IPU moves ahead in Middle East and International Trade
|From left to right: Mrs. O.A. Starrfelt (Norway), Mr. A. Philippou (Cyprus), Mr. A. Burg (President of the Knesset), Mr. Y. Tavernier (France, President of the Committee) and Mr. R. Ahaouandjinou (Benin).|
The Inter-Parliamentary Union has just organised two events which demonstrate how important a role parliaments can play on the international political scene. The mission by the Committee on Middle East Questions to Jordan, Israel and the territories controlled by the Palestinian Authority, together with the first parliamentary meeting on international trade, convened in Geneva, underscore parliamentarians' commitment to the issues which are a source of concern today for the world's citizens: the escalation of violence between Israelis and Palestinians, and the impact of economic globalisation.
In visiting Tel Aviv, Jerusalem, Gaza, Ramallah and Bethlehem, the IPU's Middle East Committee, chaired by French MP Yves Tavernier, achieved a twofold goal: establishing frank and constructive contacts with the representatives of almost all political currents in Israeli and Palestinian society, and - more important - proving that parliamentary diplomacy can be effective when the inter-governmental dialogue is deadlocked.
Israeli Deputy Prime Minister and Foreign Minister Shimon Peres stressed that the IPU mission was "the most important channel" at a time when the situation between Israelis and Palestinians has once again reached boiling point. Receiving the members of the IPU mission when the peace process is completely deadlocked, the Presiding Officers of the Knesset and the Palestinian Legislative Council (PLC), Avraham Burg and Ahmed Qurie "Abu Ala", immediately agreed to the proposal by the President of the IPU Committee to meet as soon as possible under the auspices of the world organisation of parliaments to resume the political dialogue.
It is noteworthy that the IPU mission was received and backed by the main Israeli and Palestinian political leaders, including Shimon Peres, the Chairman of the Palestinian Authority, Yasser Arafat, Dan Meridor (Head of the Knesset Committee on Defence and Foreign Affairs), Joshua Matza and Zev Boïm (Likud), Yossi Sarid (leader of the Israeli opposition), Naomi Chazan (Deputy Speaker of the Knesset), Avshalom Abu Vilain (Meretz), Meir Sheetrit (Minister of Justice), Hashem Mahameed (Israeli Arab MP) and the Palestinian MPs Ziad Abu Amr and Salah Tamari, not to mention the presiding officers of the two Jordanian Chambers, Abdulhadi Majali and Zaid Al Rifai, and the President of the Palestine National Council, Saleem Al Zahnoun, whom the mission met in Amman.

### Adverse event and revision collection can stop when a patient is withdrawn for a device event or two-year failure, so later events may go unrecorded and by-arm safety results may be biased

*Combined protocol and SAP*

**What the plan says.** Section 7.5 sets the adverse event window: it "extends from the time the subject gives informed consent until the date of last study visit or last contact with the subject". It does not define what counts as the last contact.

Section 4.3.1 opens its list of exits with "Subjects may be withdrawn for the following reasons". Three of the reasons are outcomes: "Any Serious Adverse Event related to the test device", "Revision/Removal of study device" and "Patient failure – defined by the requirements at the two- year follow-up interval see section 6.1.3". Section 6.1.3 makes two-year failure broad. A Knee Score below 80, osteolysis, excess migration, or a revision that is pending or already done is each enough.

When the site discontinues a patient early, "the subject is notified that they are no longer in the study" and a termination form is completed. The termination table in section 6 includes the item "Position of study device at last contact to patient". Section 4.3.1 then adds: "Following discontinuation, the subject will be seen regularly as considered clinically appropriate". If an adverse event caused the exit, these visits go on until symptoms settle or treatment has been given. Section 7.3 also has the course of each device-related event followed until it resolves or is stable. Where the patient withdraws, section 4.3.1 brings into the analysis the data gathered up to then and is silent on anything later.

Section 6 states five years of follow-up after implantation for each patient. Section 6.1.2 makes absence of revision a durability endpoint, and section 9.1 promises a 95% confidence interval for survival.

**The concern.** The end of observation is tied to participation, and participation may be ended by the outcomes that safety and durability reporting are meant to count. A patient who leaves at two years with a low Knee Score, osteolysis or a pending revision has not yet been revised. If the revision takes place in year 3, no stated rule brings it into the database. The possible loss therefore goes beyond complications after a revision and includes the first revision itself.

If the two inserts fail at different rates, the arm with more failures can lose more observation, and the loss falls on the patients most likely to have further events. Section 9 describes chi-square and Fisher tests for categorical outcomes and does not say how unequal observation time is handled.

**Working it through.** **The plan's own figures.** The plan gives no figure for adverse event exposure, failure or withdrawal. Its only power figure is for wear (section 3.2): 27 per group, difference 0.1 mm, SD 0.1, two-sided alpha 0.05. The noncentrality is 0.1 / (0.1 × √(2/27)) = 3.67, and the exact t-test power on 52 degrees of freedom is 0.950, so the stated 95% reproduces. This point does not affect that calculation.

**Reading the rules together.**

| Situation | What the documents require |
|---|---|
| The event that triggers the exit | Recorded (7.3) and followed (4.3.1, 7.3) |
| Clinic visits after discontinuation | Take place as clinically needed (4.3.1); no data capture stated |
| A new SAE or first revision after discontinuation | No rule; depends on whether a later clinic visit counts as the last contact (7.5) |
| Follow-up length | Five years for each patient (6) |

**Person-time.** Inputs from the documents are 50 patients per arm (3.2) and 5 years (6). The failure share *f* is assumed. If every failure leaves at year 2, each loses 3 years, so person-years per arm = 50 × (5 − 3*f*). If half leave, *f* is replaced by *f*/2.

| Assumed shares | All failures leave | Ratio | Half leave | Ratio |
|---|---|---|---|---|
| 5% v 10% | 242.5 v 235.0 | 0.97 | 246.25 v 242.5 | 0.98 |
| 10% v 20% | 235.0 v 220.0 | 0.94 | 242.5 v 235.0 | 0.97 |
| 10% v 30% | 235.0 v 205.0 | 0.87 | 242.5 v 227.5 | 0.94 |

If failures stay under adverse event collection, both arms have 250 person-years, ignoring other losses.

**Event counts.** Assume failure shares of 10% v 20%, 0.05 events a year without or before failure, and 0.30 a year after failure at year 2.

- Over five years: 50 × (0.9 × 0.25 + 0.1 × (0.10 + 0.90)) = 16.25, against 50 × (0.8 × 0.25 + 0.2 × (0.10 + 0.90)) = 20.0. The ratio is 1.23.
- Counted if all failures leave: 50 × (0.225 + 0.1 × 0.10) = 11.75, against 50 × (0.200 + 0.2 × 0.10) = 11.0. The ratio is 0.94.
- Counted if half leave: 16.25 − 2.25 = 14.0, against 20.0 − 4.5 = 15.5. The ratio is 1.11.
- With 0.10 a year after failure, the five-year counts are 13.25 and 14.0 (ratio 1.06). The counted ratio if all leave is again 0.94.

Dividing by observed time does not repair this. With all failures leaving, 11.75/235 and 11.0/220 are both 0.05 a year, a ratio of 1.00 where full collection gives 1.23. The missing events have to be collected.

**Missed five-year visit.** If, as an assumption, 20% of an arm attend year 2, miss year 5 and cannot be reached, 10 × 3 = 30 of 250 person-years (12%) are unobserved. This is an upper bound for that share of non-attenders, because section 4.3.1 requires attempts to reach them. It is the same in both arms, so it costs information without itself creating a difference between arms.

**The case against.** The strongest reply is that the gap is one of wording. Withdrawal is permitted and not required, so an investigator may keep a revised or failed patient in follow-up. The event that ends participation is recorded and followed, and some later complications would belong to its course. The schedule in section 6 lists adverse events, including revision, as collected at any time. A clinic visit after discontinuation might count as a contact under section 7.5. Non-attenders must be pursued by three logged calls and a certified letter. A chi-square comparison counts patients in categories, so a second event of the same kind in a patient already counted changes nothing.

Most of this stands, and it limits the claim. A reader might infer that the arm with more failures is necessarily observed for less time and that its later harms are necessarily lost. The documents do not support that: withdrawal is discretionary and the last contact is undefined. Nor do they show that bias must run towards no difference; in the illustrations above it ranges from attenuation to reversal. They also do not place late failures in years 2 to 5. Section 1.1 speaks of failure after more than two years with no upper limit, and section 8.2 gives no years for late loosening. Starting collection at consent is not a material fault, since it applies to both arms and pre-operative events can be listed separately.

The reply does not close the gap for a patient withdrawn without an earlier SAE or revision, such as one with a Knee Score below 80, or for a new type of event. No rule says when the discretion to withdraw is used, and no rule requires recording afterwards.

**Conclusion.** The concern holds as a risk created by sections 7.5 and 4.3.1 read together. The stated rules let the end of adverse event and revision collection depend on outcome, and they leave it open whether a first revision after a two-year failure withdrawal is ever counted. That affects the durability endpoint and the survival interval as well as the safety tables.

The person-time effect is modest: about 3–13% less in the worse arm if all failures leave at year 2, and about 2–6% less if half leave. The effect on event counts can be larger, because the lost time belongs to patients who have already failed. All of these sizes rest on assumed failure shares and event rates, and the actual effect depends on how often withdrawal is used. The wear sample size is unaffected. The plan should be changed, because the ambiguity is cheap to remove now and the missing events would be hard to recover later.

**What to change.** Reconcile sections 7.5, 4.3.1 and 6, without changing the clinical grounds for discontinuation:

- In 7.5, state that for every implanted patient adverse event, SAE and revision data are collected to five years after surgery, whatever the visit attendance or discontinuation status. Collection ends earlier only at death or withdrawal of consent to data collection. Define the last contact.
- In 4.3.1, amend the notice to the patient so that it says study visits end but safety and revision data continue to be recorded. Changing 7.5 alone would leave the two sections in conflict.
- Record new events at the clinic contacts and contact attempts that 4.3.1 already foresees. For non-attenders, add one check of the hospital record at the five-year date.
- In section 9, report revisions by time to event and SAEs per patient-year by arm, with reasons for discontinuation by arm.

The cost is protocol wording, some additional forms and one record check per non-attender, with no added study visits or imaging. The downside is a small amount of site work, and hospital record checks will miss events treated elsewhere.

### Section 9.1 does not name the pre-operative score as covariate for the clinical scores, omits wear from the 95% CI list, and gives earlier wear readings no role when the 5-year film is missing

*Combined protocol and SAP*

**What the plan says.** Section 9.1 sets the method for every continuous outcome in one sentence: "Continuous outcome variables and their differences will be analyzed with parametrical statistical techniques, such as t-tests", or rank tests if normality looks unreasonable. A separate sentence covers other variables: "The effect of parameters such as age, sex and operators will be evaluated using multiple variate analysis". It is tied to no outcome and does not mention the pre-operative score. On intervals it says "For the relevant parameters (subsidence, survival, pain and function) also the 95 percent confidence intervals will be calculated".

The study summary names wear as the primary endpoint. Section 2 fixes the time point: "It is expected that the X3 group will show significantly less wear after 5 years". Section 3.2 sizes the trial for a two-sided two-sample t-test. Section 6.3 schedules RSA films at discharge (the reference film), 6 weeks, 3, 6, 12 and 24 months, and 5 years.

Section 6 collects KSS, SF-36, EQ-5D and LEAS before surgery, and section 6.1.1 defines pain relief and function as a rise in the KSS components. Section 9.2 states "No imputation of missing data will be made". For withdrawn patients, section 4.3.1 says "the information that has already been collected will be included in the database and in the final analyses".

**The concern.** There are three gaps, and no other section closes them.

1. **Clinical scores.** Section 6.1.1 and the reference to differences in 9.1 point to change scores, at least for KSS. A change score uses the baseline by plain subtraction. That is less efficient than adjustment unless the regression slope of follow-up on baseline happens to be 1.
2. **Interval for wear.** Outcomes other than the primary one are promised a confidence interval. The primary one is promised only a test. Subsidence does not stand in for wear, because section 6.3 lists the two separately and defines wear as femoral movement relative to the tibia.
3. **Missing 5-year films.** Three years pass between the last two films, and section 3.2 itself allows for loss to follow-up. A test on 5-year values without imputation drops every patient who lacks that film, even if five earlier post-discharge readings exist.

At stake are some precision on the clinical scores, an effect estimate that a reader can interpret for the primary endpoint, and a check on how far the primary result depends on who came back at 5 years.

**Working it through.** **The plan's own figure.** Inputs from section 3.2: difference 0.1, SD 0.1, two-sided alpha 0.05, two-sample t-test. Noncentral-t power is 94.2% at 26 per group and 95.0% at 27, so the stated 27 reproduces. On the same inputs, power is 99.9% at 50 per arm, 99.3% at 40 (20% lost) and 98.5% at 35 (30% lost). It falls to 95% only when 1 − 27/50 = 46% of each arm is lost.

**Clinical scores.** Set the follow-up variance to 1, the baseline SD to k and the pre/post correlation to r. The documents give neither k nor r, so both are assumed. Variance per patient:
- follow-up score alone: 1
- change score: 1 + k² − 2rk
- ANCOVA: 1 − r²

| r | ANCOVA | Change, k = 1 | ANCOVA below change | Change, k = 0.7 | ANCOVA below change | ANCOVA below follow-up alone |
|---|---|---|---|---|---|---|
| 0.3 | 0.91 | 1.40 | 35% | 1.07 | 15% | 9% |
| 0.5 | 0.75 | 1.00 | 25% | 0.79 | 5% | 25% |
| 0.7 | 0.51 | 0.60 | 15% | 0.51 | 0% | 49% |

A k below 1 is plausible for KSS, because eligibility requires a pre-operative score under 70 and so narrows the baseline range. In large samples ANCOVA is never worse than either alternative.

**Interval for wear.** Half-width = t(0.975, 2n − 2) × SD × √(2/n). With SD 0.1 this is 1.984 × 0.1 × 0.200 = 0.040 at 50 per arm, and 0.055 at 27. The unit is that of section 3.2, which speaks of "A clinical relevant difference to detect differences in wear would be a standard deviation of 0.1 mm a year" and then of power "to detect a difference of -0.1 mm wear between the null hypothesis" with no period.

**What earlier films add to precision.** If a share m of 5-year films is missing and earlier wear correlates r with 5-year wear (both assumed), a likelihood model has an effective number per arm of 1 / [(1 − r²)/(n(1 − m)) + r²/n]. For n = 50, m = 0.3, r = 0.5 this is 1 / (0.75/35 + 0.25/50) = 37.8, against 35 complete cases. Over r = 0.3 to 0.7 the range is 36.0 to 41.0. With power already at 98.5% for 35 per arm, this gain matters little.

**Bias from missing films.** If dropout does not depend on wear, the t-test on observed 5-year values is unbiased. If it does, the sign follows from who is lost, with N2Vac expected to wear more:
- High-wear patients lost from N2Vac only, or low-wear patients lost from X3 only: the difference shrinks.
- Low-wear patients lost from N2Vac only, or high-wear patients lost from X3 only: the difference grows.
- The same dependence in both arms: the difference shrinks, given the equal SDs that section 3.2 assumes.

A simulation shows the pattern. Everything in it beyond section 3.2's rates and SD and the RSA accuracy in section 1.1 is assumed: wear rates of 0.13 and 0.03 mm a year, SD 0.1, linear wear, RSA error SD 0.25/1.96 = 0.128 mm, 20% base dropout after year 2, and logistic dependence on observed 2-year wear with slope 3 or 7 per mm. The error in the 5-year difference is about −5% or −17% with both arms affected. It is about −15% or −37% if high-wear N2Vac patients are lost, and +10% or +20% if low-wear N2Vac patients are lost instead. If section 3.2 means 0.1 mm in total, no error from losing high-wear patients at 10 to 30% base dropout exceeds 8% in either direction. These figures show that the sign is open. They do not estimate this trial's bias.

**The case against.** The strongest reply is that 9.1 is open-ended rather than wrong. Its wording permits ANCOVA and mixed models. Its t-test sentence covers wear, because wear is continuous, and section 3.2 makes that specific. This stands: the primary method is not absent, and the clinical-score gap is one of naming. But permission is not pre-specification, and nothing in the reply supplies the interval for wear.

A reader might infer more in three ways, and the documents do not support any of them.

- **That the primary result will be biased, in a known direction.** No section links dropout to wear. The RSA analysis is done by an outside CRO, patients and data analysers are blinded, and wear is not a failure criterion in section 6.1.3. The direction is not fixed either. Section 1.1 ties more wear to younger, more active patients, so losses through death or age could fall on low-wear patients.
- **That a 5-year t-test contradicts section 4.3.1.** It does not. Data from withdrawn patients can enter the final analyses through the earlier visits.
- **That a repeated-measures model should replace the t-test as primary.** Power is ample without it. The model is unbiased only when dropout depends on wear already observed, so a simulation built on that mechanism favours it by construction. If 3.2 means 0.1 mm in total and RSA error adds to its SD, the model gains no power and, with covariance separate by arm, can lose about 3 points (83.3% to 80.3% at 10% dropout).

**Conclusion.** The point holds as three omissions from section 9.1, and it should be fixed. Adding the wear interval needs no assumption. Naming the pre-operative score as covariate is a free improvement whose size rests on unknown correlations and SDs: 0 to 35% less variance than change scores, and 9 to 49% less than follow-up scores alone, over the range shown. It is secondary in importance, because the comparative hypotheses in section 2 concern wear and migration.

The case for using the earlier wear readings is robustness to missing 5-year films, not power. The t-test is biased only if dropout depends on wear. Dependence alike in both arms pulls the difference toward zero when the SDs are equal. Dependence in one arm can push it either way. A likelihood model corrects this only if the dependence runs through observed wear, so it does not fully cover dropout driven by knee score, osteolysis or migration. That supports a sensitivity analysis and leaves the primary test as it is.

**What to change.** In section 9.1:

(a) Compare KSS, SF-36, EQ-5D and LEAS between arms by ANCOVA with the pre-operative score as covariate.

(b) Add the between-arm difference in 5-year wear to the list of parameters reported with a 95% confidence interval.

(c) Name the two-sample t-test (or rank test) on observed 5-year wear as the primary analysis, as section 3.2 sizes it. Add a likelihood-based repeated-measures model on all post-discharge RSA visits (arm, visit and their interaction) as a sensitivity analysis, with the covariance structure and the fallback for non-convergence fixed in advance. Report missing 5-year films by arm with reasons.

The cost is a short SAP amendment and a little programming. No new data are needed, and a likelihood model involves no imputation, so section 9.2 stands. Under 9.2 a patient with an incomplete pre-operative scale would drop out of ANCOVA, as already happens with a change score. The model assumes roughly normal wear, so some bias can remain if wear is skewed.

The IPU again made its mark when, for the first time, it brought together international trade specialists at a parliamentary meeting where 182 MPs from 71 countries had a chance to enter into a dialogue with WTO Director-General Mike Moore. The former New Zealand MP emphasised that the IPU meeting gave MPs "an important opportunity to build a bridge between institutions like the WTO, to which you belong and fund, and the people". The same people will no doubt appreciate Mike Moore's remark stating that : "parliamentary committees should aggressively scrutinize the WTO and other international organisations".
By moving ahead in the Middle East and in the field of international trade, the IPU has espoused the ambition expressed by the President of the National Assembly of Burkina Faso, Mélégué Traoré, namely that Parliaments become more involved in foreign policy, a field usually reserved for governments, and in the technical spheres of economic globalisation, which until now has been the exclusive domain of economists and financial specialists. This twofold commitment represents an ambitious challenge that the world's oldest multilateral organisation is duty-bound to meet.